Next time a blizzard comes, stay away from the cabin with the most assassins.
In post-Civil War Wyoming, John “The Hangman” Ruth (Kurt Russell) escorts fugitive Daisy “The Prisoner” Domergue (Jennifer Jason Leigh) to Red Rock, where she’ll be hung for committing all sorts of evil murders and crimes over the years. However, along the way, they encounter a bounty hunter by the name of Major Marquis “The Bounty Hunter” Warren (Samuel L. Jackson), who is also heading out to Red Rock to get money for a few criminals he killed himself. Ruth allows for Warren to hop aboard, but they soon realize that a deadly blizzard is coming their way. With this information known, they decide to hold out in a little comfortable and cozy cabin where everybody knows and loves called “Minnie’s Haberdashery”. There, the three meet a few shady, but altogether, colorful characters who may, or may not, be up to any good or actually be who they appear to be. There’s Bob “The Mexican” (Demián Bichir), who claims to be one of Minnie’s helpers, even though they’re nowhere to be found; Chris “The Sheriff” Mannix (Walton Goggins), claims to be the soon-to-be sheriff of Red Rock; Oswaldo “The Little Man” Mobray (Tim Roth), is another one who claims to be the soon-to-be hangman of Red Rock; Joe “The Cow Puncher” Gage (Michael Madsen), claims to be just a lonely ol’ cowboy looking to spend the holidays with his mommy; and ex-General Sanford “The Confederate” Smithers (Bruce Dern), well, doesn’t claim to be much of anyone. He’s just holding out and waiting for this storm to pass, which is what everyone else seems to be doing, until it becomes clear that someone is up to no good and needs to be taught a lesson.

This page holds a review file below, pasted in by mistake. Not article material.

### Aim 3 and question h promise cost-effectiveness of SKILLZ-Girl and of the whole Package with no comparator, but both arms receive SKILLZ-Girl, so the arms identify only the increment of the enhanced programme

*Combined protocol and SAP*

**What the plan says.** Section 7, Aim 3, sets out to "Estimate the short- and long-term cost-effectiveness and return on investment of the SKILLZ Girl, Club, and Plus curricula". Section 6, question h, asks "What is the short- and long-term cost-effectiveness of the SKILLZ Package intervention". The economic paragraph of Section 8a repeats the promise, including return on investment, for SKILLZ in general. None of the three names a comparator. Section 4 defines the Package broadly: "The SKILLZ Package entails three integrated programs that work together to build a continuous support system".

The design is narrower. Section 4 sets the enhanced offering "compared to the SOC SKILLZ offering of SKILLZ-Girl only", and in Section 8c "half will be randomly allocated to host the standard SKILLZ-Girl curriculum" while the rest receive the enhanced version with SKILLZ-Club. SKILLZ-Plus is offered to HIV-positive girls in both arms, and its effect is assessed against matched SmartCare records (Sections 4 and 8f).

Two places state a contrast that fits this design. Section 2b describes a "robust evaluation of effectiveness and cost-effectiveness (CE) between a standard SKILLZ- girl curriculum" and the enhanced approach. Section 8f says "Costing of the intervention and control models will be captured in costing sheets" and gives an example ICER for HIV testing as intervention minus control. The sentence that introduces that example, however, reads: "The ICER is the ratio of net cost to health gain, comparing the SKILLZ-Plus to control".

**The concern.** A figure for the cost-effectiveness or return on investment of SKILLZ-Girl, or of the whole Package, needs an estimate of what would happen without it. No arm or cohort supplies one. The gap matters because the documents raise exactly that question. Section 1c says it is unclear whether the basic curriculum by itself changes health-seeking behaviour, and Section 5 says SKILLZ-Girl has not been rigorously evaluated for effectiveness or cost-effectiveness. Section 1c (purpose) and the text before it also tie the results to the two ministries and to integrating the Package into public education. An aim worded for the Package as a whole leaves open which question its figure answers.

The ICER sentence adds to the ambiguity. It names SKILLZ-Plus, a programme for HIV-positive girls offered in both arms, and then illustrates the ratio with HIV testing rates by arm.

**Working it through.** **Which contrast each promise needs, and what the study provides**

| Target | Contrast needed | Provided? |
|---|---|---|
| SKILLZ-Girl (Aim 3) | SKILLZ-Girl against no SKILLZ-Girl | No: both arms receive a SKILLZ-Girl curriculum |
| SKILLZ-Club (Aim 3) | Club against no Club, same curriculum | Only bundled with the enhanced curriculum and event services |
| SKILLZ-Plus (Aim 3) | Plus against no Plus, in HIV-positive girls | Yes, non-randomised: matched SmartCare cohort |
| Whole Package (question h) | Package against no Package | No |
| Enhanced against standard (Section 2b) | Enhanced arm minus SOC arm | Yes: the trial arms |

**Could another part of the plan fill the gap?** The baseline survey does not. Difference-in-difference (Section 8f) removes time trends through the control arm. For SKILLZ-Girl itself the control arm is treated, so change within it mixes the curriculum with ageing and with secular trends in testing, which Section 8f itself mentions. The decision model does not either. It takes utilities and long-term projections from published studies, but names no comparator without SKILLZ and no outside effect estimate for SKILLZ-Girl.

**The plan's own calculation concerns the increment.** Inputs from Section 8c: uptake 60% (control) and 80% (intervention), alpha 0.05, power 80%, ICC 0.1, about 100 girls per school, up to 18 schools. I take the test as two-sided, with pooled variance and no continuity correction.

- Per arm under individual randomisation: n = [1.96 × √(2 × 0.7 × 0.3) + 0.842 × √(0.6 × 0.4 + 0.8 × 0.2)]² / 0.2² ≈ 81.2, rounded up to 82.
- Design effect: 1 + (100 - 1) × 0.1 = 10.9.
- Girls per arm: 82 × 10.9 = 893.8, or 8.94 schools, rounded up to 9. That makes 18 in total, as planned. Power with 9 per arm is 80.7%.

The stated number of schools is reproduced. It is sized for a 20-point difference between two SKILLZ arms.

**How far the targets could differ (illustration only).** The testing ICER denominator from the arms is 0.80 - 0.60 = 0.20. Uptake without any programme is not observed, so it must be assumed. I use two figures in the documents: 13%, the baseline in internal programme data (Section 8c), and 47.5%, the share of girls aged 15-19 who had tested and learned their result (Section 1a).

Quentin Tarantino makes the sort of movie he wants. Nobody’s going to tell him “no”, nor will anyone tell him “how” – they’ll just hand him a bunch of money, plenty of freedom, and see what happens. Due to this, his movies can tend to sometimes feel overlong and excessive, which is why, when it turned out that the Hateful Eight was going to be over three hours, with a short, 10-to-12 minute intermission, automatically, most people will be turned off, as well as they should.
However, here’s the funny thing about the Hateful Eight – it’s actually pretty deserving of its three hour run-time.